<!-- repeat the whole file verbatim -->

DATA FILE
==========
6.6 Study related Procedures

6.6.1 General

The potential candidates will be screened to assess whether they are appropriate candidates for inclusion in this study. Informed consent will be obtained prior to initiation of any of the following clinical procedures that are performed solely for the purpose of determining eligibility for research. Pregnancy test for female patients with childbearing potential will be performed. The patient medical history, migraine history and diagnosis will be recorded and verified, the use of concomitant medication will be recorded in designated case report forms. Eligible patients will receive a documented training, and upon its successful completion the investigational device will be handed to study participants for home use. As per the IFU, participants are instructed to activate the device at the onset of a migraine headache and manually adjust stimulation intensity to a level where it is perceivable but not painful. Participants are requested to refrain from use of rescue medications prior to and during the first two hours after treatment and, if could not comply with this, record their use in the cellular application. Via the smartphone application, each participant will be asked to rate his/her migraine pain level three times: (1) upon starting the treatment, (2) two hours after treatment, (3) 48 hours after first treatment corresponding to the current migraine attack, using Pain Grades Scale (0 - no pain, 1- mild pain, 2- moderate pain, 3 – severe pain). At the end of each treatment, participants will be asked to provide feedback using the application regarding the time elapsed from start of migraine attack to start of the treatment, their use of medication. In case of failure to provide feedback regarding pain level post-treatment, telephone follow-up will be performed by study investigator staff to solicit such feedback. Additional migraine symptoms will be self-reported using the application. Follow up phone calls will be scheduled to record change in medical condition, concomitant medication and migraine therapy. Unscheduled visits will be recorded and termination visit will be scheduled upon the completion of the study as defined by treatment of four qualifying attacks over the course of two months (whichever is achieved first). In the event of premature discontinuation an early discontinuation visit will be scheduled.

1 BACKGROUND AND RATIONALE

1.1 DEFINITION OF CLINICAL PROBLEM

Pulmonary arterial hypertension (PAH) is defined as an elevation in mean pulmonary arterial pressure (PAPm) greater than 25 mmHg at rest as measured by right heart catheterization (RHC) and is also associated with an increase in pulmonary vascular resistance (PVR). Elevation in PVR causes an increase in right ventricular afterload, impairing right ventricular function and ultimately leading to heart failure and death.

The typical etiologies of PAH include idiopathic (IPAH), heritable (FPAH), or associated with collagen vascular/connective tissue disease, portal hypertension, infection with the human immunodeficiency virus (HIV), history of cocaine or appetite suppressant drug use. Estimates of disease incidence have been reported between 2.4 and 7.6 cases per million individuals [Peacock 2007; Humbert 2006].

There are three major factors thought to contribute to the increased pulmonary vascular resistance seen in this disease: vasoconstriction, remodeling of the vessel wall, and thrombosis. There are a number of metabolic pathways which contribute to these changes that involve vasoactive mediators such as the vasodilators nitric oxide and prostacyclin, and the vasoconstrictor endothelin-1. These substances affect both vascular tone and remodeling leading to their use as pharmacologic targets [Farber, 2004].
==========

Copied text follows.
6.6 Study related Procedures

6.6.1 General

The potential candidates will be screened to assess whether they are appropriate candidates for inclusion in this study. Informed consent will be obtained prior to initiation of any of the following clinical procedures that are performed solely for the purpose of determining eligibility for research. Pregnancy test for female patients with childbearing potential will be performed. The patient medical history, migraine history and diagnosis will be recorded and verified, the use of concomitant medication will be recorded in designated case report forms. Eligible patients will receive a documented training, and upon its successful completion the investigational device will be handed to study participants for home use. As per the IFU, participants are instructed to activate the device at the onset of a migraine headache and manually adjust stimulation intensity to a level where it is perceivable but not painful. Participants are requested to refrain from use of rescue medications prior to and during the first two hours after treatment and, if could not comply with this, record their use in the cellular application. Via the smartphone application, each participant will be asked to rate his/her migraine pain level three times: (1) upon starting the treatment, (2) two hours after treatment, (3) 48 hours after first treatment corresponding to the current migraine attack, using Pain Grades Scale (0 - no pain, 1- mild pain, 2- moderate pain, 3 – severe pain). At the end of each treatment, participants will be asked to provide feedback using the application regarding the time elapsed from start of migraine attack to start of the treatment, their use of medication. In case of failure to provide feedback regarding pain level post-treatment, telephone follow-up will be performed by study investigator staff to solicit such feedback. Additional migraine symptoms will be self-reported using the application. Follow up phone calls will be scheduled to record change in medical condition, concomitant medication and migraine therapy. Unscheduled visits will be recorded and termination visit will be scheduled upon the completion of the study as defined by treatment of four qualifying attacks over the course of two months (whichever is achieved first). In the event of premature discontinuation an early discontinuation visit will be scheduled.

1 BACKGROUND AND RATIONALE

1.1 DEFINITION OF CLINICAL PROBLEM

Pulmonary arterial hypertension (PAH) is defined as an elevation in mean pulmonary arterial pressure (PAPm) greater than 25 mmHg at rest as measured by right heart catheterization (RHC) and is also associated with an increase in pulmonary vascular resistance (PVR). Elevation in PVR causes an increase in right ventricular afterload, impairing right ventricular function and ultimately leading to heart failure and death.

The typical etiologies of PAH include idiopathic (IPAH), heritable (FPAH), or associated with collagen vascular/connective tissue disease, portal hypertension, infection with the human immunodeficiency virus (HIV), history of cocaine or appetite suppressant drug use. Estimates of disease incidence have been reported between 2.4 and 7.6 cases per million individuals [Peacock 2007; Humbert 2006].

There are three major factors thought to contribute to the increased pulmonary vascular resistance seen in this disease: vasoconstriction, remodeling of the vessel wall, and thrombosis. There are a number of metabolic pathways which contribute to these changes that involve vasoactive mediators such as the vasodilators nitric oxide and prostacyclin, and the vasoconstrictor endothelin-1. These substances affect both vascular tone and remodeling leading to their use as pharmacologic targets [Farber, 2004].